Posted by: susanrmeyer | August 29, 2007

Hiccups

A segment on the Today show caught my attention this morning. As part of a Where Are They Now segment, Ann Curry re-interviewed a young woman who had hiccups for over five weeks. They just went away. No one knows why. During the whole ordeal, though, Jennifer Mee seemed to remain calm.

Yesterday, the Today show addressed a different kind of hiccup by offering Caitlin Upton a do-over. She’s Miss Teen South Carolina and her answer to a question about why US citizens couldn’t find the USA on a map was an unbelievable word salad. She just froze. Despite being splashed all over YouTube and the Tonight Show, Caitlin’s attitude was one of calm acceptance.

What do these two young women have in common? Life is full of hiccups. Frustrations. Bumps in the road. Here are two women who handled their hiccups beautifully. They just sort of said, “oh, well!” and took it in stride. Ben Zander, author of The Art of Possibility would throw his arms in the air, and, with a broad grin, say, “How fascinating!”

Louisa May Alcott said, “I am not afraid of storms, for I am learning how to sail my ship.”

How do you handle life’s hiccups?

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Responses

  1. How do I handle hiccups? By being surrounded by special people like my friends here to remind me now and then what is truly important in life…the people in my life. And because I’m so blessed with that, the rest of the hiccups aren’t so bumpy

  2. Also in the news this week is the story of a young woman in Edmonton, Alberta who had her artificial heart removed. Melissa Mills, 15, had a “Berlin Heart” installed, a year ago, after a virus left her heart so enlarged it wouldn’t pump. Its job was to keep her going until a heart transplant became available.

    But her own heart kept trying to do its job and doctors were able to remove the artificial device and the tubes and pumps that accompanied it.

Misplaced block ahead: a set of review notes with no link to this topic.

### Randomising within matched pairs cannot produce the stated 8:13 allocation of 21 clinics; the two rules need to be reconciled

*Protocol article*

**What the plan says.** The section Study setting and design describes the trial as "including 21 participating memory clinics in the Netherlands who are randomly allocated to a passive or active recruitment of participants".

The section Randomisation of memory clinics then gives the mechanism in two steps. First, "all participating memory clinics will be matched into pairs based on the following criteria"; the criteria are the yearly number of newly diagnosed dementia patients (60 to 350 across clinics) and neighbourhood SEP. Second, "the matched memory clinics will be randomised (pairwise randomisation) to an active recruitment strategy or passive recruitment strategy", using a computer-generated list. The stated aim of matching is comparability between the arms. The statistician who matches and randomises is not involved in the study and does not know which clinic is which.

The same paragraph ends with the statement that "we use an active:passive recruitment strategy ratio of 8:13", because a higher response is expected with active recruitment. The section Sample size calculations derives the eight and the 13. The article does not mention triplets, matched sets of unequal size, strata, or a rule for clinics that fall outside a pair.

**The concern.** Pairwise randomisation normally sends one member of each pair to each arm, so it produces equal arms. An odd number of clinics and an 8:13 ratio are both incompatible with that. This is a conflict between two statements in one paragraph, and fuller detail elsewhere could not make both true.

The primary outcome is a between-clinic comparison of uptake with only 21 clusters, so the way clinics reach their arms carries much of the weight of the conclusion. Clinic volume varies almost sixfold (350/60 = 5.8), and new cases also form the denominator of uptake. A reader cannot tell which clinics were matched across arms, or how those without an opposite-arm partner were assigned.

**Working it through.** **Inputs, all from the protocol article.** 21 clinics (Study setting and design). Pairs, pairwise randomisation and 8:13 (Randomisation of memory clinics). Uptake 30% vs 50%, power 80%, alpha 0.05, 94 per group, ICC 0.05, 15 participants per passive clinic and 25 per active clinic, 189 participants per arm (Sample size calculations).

This story of a physical heart recovering reminds us that our other heart, the one that pumps emotional energy, can also heal – especially if, like Melissa’s, it has a little help from the outside – acts of love and friendship by the people in our lives.

  3. Like Donna, the people and things I’m grateful for keep me from getting too far into my drama. I find myself remembering one of my favorite books, The Art of Possibility by the Zanders, who write about Rule #6- Don’t take yourself so goddamn serious. So when those hiccups come along and I can catch myself, I’m reminded to “lighten up” and celebrate all the good I have mades everything a whole lot easier.

  4. Many years ago when I started on my training, my mentor Jim encouraged me to write a blessing list. I morphed it over the years and changed it to the “What I love” list. The blessing list was about my talents, strengths, people in my life, etc. The Things I Love List is about everything from a clear fall day to the sound of my son’s laughter, to stimulating conversations …and so on.

    Over the years that list has grown to huge proportions. All I have to do is look at that list, either list for that matter to realize how lucky I am.

    When I was going through a particularly rough patch in my life, one of my dear friends (on my Blessing list : ) told me to celebrate the tears because if I didn’t have them and couldn’t cry, THEN I would have something to worry about. Tears and sadness also meant feeling.


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